My interest in the practice of Beating the Bounds comes from the Remapping High Wycombe project when I did my own symbolic circuit of the town’s boundary. I was intrigued to see it done for real though, particularly as here on Leyton Marshes it wasn’t just a quaint re-enactment of an old custom whereby the devil was beat out of the locality and youngsters where shown the parish limits, it carried a real political message.

The idea of Lammas Lands is based on the Celtic system of cattle grazing. Parishioners had common rights to graze cattle on these lands from Lammas Day (1st August) till the old Celtic New Year’s Day of 25th March. People stopped grazing cattle here some time ago, after the railways carved up the area, but in 1905 a determined group of local people got together and fought for the of the Lammas Lands to be “devoted to the purpose of an open space in perpetuity.” This still stands and the right to free access to the land and for it not to be fenced in is an important local right, especially at a time was more and more of London is being taken out of circulation by developers. But with the 2012 Olympics on its way, the London Development Agency have their hungry eyes on all the spare land they can grab, and without a word to anyone, they’ve decided that a chunk of the Lammas Lands would be a good place to relocate allotments from Hackney that are going to end up as a Badminton Court or something else equally useful.

Leyton Marshes are a great expanse of land, the like of which you just don’t expect to see in London. Horses grazing, some tethered to the great electricity pylons that straddle the Lea Valley. Into it we plunged with our willow wands bedecked with ribbons. I missed the first “child sacrifice” because I got lost on the pitch and put. I was slightly surprised that this bumping of a child would be carried out, however traditional, the idea of Druids carrying out child sacrifice is now thought to have been Christian propaganda aimed at undermining the influence of pagan practices.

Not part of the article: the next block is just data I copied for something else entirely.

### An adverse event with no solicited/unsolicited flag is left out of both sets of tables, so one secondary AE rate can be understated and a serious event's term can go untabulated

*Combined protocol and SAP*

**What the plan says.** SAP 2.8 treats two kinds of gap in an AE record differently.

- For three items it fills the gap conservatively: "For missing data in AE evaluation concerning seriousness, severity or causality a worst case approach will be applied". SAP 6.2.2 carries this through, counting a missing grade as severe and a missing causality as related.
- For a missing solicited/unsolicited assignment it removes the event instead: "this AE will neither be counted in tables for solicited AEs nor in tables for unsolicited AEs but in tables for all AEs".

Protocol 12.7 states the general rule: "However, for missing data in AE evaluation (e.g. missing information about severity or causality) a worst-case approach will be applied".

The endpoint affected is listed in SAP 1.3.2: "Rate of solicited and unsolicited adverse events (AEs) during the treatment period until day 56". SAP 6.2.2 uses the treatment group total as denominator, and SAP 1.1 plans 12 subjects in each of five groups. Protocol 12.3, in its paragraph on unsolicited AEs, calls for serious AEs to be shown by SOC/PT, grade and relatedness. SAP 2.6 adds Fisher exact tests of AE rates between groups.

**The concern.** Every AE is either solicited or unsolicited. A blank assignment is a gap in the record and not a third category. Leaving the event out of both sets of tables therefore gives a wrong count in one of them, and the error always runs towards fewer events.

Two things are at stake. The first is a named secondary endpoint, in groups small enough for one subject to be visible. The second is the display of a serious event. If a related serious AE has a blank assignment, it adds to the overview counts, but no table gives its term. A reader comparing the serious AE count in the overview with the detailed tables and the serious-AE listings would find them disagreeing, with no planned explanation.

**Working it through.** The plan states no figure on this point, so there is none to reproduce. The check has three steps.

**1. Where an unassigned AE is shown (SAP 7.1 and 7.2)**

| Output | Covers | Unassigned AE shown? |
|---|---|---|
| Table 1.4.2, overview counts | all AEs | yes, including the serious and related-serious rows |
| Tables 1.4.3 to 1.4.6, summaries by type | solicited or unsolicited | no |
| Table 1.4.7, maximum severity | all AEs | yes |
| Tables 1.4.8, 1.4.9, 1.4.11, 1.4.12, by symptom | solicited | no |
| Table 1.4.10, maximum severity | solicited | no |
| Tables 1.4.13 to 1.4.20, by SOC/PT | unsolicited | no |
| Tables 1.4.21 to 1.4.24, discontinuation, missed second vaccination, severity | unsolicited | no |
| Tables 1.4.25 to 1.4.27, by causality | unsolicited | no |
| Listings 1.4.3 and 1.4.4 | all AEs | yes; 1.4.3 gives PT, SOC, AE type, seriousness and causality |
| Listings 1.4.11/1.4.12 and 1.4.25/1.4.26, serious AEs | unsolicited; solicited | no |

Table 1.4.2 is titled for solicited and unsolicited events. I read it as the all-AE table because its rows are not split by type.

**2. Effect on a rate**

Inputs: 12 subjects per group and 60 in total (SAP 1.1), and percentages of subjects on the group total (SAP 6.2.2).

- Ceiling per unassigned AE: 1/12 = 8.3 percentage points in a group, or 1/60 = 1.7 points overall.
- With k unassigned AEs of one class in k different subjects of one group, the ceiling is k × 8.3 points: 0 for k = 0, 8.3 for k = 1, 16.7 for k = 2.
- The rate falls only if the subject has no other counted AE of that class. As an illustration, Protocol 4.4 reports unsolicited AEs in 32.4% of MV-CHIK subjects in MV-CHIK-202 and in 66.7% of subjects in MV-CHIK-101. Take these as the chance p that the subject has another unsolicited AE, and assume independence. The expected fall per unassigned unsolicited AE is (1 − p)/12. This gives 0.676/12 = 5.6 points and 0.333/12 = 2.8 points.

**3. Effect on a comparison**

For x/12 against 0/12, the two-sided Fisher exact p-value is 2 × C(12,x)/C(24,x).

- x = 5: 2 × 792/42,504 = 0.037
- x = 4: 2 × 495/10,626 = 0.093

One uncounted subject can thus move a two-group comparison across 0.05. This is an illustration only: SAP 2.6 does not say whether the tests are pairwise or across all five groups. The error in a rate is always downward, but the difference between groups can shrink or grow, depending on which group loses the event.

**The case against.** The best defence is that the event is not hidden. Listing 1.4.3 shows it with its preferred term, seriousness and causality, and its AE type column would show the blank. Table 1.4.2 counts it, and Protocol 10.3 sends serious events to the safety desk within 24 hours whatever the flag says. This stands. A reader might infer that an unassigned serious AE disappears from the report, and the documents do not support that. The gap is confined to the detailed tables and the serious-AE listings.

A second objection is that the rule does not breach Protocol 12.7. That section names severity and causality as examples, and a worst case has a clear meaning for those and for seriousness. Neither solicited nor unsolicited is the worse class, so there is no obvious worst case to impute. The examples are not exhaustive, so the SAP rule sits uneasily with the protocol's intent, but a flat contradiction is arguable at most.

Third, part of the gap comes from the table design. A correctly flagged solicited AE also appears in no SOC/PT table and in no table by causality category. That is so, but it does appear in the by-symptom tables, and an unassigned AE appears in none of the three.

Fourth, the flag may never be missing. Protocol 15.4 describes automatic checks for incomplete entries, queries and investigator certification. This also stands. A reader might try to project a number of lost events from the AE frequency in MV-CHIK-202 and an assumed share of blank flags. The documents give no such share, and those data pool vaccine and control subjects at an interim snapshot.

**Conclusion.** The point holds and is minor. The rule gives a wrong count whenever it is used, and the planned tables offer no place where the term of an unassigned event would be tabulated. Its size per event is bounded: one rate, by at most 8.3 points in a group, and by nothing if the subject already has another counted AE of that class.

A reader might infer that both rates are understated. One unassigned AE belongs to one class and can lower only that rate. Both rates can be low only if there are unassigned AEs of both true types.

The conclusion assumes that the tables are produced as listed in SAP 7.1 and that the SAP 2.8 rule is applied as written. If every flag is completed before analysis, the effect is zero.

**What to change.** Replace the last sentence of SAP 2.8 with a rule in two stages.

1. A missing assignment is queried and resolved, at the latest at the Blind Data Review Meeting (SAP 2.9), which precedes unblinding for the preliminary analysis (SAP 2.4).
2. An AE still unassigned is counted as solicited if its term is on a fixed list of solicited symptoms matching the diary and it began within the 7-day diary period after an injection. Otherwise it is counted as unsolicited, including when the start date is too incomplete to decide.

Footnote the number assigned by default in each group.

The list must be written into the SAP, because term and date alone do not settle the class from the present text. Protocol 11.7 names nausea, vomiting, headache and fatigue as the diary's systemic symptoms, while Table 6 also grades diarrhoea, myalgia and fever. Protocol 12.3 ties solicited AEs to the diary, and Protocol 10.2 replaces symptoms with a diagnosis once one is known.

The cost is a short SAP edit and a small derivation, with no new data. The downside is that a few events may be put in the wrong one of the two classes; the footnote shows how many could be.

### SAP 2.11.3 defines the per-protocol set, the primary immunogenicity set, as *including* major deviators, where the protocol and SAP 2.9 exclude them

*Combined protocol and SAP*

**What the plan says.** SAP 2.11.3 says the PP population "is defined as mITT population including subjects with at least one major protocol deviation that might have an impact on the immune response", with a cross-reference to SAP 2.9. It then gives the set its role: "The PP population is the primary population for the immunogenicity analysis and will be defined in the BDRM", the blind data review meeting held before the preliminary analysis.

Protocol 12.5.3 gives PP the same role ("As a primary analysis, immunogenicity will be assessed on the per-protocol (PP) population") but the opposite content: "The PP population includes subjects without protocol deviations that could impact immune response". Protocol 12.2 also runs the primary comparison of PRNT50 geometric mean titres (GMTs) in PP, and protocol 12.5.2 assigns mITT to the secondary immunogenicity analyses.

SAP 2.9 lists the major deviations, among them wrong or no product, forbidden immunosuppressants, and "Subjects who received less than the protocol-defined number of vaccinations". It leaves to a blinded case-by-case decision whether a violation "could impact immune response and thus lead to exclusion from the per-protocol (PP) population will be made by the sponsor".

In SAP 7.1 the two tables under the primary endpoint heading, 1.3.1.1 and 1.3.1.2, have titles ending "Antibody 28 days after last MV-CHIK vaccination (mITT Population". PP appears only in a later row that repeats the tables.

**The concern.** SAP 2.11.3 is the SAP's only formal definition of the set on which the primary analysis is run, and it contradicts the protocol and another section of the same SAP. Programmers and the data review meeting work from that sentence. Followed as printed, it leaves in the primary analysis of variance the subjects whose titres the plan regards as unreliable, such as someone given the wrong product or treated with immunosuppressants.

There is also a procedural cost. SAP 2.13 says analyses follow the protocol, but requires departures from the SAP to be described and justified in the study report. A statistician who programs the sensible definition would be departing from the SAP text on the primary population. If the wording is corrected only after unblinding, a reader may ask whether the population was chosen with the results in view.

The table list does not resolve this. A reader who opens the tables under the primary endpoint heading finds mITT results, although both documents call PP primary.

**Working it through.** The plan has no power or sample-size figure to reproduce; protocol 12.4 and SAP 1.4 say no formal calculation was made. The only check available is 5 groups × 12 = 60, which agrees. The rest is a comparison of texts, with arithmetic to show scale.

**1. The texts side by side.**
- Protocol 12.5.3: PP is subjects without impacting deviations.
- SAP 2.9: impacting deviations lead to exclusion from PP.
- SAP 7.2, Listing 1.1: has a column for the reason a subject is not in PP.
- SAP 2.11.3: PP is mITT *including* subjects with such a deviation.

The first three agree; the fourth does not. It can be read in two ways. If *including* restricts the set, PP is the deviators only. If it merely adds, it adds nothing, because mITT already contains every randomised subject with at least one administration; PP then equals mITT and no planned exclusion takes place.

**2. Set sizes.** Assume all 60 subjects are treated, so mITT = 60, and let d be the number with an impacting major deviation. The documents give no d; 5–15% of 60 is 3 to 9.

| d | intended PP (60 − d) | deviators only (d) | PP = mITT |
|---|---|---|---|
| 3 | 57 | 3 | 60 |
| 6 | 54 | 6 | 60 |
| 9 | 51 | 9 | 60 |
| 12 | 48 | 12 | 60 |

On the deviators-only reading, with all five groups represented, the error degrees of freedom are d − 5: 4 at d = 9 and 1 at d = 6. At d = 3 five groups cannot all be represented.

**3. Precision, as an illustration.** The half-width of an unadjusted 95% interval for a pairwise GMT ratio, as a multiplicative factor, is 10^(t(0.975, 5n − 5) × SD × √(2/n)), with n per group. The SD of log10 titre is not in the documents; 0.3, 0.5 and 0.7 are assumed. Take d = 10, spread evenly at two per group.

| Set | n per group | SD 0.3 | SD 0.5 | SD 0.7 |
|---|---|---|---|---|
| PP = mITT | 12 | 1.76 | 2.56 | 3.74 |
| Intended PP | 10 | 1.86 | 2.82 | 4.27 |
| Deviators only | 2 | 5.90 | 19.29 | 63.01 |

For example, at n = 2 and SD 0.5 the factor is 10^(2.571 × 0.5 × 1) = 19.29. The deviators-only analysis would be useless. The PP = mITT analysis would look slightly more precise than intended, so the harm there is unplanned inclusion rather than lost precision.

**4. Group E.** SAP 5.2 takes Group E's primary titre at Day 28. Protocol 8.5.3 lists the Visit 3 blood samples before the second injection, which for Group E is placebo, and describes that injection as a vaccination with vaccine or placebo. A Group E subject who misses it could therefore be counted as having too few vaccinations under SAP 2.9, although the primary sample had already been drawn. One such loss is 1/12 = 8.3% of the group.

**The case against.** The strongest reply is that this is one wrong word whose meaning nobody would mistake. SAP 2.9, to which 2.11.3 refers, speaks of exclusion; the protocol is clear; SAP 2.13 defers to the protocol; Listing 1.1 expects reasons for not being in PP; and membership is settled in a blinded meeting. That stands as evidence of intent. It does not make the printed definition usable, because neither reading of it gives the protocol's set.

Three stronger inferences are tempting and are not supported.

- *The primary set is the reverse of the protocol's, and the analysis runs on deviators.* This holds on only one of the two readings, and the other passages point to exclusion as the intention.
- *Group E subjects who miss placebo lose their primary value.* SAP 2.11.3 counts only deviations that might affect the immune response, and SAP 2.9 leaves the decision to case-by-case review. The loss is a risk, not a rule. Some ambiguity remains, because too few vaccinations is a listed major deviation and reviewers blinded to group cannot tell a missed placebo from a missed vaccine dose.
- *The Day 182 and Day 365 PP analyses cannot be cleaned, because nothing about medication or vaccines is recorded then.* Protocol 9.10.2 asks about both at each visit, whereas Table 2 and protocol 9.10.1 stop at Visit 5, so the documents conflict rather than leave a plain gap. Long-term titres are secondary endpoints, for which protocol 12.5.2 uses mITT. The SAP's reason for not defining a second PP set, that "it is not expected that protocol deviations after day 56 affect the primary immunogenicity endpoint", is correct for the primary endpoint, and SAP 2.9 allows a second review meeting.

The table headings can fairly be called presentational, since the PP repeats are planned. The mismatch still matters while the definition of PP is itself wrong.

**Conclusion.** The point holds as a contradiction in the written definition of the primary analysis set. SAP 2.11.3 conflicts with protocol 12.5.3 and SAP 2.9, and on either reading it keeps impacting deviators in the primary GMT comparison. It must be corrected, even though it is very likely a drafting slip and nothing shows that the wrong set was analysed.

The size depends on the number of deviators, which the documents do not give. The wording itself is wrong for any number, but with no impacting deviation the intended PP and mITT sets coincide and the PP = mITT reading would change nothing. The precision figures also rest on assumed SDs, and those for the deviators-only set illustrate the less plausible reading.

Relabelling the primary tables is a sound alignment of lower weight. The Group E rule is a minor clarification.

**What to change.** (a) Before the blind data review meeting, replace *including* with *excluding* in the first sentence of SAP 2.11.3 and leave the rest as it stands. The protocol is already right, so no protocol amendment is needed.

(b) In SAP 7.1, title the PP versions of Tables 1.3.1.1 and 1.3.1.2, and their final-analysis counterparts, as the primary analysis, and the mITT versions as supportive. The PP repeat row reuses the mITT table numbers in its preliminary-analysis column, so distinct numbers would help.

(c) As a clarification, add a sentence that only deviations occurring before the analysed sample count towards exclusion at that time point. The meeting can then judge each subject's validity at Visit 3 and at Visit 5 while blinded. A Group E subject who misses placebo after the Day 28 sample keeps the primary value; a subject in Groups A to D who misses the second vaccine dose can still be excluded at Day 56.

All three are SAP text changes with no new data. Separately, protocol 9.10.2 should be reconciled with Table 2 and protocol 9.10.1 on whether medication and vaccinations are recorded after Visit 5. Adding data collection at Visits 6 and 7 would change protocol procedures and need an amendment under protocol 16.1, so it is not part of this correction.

Rev Dr Meic Phillips boomed out snippets of local history and oddities of English law, such as the way that footpaths are established (by carrying a coffin between a dwelling and a church – and you can still do it if you can find a dead person). I struck up conversation with the vicar of the Parish of Clapton and it dawned on me how this distinctly pagan ritual is being appropriated by the church, but not in a christianised form but a blatantly pagan one. Looking and listening to Rev Dr Phillips, I could see that he was just a Druid in disguise, and I started to wonder whether the Druids hadn’t died out but they’d just entered the fledgling Church of England and quietly subverted it.

Opposite the River Lea Navigation Katy pointed out the former site of James Latham’s timber yards, currently been turned into the sort of Legoland housing estate that John Prescott plans to have spreading throughout southern England like an outbreak of measles. This was the place my Dad had told me to look out for. He used to drive up from Wycombe to pick the timber up from Latham’s wharfs, back in Wycombe it would be turned into veneered panels. The Lea Bridge Road is my old man’s only point of reference in this neck of the woods.

Through a ditch and up a muddy bank, the rain lashes down, people going down left right and centre, I fall head first into a patch of stinging nettles. This is the stuff, there won’t be a riot like there was in 1905, but we’ll at least get some mud under our nails.

On we go around the marshes, with references to how the calendar change of 1752 divided the grazing practices of the parishes Leyton and Walthamstow who had peacefully co-existed for thousands of years (well a couple of thousand at least). It meant that the people of Leyton who had adopted the new calendar had to take their cattle off the Lammas Lands eleven days before those of Walthamstow who had stuck with the old system. Caused a bit of a row back then apparently.

All along the way there were reminders that our common land rights are under greater threat than ever. There was a real mood of protest and defiance, however twee we must have looked with our ribbons fluttering in the wind.

At the end of the walk, drenched, we cast our willow wands into the Dagenham Brook, a symbolic act of returning the willows to water. The next symbolic act was the adjournment to the Hare and Hounds for a pint, where it all started back in 1905.